Gordon Parks Gravestone
From 23rd, 1½ miles south on U.S. 69, then ½ mile west on Indian. Look for a black vertical stone in the cemetery’s north end (section 7) by the road. On either side of the stone is a Parks’ poem, “Homecoming” and “A Sign by the Road.” His flat gray gravestone is behind this marker.
Gordon Parks, born in Fort Scott in 1912, was a pioneer for blacks in the fields of photography, filmmaking, and writing. His photos depicting poverty and racism, among other subjects, were potent pictures in Life magazine for 20 years. Impressive exhibits and artifacts are on display to help you know Parks and the topics he cared about. See his writing desk, a film camera and tripod, and some of his iconic photographs including those of the Tuskegee Airmen, Muhammad Ali, and American Gothic. The museum will be open extra hours for BKRT visitors. Gordon Parks was voted as one of the top eight in the 8 Wonders of Kansas Art category, sponsored by the Kansas Sampler Foundation. Thu-Fri 9am-5pm; Sat 10am-4pm.
In 1910 W.C. Gunn donated the land for Gunn Park and some 20 years later the WPA added the main lake and stone shelter houses and walls. Newer additions include an 18-hole disc golf course, numerous biking and hiking trails, a dog park, and a second lake stocked with trout.
For years Gunn Park had its own caretaker who lived on site with his family. In 1927 caretaker E.V. Kelley built two doll houses for his young daughters Nadine and Jenny. Quite unique, they are more like miniature houses, built outdoors and made of stone. In 2016 the local Kiwanis Club restored and rebuilt the wee buildings, and as you enter Gunn Park you’ll see them to the south. The abandoned caretaker’s home is nearby.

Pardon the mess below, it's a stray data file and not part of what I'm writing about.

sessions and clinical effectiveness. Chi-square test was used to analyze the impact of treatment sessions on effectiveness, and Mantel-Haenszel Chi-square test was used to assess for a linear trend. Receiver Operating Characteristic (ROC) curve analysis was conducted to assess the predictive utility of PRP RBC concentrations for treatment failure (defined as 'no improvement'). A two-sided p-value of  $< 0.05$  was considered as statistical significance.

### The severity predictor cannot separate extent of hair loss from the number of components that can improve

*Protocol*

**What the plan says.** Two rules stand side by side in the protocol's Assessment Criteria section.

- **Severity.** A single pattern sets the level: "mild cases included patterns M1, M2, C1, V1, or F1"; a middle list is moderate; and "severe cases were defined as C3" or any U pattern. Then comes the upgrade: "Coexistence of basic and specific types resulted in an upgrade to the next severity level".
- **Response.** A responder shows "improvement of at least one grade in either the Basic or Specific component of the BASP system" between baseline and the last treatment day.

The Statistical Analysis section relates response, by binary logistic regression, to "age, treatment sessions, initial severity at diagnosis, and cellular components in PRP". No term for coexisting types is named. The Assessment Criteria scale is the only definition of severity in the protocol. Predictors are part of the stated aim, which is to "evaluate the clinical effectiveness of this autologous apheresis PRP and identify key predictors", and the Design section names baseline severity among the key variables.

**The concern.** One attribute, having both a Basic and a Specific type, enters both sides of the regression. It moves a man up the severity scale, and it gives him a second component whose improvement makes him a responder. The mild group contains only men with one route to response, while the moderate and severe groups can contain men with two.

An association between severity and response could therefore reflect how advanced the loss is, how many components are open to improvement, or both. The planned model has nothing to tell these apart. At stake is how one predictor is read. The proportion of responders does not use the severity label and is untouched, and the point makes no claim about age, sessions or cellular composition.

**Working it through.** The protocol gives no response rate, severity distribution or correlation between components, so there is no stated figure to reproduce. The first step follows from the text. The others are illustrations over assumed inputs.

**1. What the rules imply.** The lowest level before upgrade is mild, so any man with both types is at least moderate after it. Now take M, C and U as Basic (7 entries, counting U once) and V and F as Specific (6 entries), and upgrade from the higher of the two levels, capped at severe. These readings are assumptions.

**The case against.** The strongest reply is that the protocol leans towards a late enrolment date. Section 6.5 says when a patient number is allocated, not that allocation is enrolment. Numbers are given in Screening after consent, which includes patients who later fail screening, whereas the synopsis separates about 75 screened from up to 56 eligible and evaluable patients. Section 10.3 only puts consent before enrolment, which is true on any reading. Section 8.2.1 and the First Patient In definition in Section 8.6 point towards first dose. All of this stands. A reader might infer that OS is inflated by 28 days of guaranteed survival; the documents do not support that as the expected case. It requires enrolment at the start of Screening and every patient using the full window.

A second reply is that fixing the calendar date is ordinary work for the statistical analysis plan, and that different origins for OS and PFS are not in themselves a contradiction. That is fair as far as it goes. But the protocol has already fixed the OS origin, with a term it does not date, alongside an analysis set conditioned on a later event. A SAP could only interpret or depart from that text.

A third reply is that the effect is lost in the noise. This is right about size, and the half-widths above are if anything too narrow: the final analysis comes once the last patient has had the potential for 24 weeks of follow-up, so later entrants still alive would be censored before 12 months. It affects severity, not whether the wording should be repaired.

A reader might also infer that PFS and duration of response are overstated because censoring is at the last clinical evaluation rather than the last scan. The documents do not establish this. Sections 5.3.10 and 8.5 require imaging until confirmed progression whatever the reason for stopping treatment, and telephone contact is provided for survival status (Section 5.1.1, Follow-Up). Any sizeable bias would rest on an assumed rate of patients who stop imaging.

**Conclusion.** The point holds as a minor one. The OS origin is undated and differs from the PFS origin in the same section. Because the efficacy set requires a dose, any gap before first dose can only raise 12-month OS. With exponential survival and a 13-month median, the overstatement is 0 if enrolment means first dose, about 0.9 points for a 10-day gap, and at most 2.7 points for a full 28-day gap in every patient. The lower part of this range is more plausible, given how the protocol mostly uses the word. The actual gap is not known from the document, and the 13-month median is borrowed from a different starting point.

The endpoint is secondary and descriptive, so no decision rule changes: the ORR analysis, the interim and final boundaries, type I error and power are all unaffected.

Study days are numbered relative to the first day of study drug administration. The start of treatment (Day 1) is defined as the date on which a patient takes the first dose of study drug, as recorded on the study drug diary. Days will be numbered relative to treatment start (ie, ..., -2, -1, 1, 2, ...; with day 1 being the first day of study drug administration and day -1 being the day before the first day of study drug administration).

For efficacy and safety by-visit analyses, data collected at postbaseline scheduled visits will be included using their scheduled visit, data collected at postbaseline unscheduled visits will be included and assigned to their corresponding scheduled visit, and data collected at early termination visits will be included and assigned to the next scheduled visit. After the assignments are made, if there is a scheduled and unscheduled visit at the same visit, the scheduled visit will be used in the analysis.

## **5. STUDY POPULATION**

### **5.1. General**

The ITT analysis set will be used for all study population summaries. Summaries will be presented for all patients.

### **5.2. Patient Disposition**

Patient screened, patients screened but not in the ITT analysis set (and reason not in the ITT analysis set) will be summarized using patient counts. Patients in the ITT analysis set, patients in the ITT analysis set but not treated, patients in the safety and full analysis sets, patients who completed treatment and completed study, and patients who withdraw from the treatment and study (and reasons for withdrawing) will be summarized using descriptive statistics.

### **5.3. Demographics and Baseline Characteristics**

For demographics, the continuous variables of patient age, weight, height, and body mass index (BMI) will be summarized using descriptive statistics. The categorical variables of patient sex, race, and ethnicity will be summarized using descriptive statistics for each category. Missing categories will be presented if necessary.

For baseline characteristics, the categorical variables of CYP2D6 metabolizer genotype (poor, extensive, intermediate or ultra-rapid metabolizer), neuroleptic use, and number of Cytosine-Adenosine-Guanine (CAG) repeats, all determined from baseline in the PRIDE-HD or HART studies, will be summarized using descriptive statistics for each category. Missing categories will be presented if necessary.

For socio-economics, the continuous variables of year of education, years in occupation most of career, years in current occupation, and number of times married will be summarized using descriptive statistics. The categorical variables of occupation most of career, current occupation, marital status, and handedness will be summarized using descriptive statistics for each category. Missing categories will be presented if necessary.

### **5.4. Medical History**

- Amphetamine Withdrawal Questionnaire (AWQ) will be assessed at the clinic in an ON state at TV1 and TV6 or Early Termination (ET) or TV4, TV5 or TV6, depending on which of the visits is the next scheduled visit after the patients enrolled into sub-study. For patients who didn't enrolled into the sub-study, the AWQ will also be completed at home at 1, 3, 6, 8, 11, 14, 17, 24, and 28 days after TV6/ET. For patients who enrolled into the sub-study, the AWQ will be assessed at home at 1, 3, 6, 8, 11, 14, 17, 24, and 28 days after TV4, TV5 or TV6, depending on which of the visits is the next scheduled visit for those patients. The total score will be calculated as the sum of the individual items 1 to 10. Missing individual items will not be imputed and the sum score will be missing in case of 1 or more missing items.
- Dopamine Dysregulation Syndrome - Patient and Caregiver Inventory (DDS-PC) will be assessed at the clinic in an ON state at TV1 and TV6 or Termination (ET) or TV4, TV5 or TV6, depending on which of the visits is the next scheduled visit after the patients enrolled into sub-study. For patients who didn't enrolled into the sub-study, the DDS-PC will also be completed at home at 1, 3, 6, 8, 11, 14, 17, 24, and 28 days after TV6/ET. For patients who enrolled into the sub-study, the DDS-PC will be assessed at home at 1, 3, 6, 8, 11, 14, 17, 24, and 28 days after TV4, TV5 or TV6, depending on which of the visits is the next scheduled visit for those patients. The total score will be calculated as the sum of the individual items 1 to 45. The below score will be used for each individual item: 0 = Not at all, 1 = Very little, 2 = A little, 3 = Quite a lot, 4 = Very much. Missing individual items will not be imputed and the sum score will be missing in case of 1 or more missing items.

Some say it’s like being in the Ozarks! Opened in 2003, Kansas Rocks Recreation Park provides trails for mountain bikers, hikers, utility vehicles, and four-wheel-drive vehicles (5 mph speed limit). As you might expect, you’ll come across plenty of rocks! What you might not expect is the 200-foot elevation change in these 400 acres. Kanrocks, as the park is known, is a wonderful getaway to enjoy the outdoors in a beautiful rocky terrain. Sat 8am-7pm, Sun 8am-5pm. Admission charge.
Stop by and see the impressive, state-of-the-art LaRoche Baseball Complex. The Dave Regan Stadium inside the LaRoche Baseball Complex features 500 stadium seats, 500 bleacher seats, and room for 2500 on the grassy berms. The complex was funded by major league baseball star, Adam LaRoche, who graduated from high school in Fort Scott. “In the majors, LaRoche played for the Atlanta Braves, Pittsburg Pirates, Boston Red Sox and Arizona Diamondbacks before joining the Nationals in 2011. He had his best season in 2012, winning a Gold Glove and hitting 33 home runs with 100 RBIs in leading Washington to its first National League East Division title.”
This state-of-the-art exhibition space recognizes unsung heroes who stood up for others, often at great risk to themselves. Their compelling stories are told through inter- active kiosks and displays. Two of these brave heroes are Irena Sendler, a Polish social worker who rescued more than 2,500 Jewish children during WWII; and Ken Reinhardt, who befriended the first black students to attend his high school in Little Rock, Arkansas, in 1957. Additional heroes are recognized every year. The center is named for international philanthropist and education supporter Lowell Milken. Mon-Fri 10am-5pm; Sat 10am-4pm.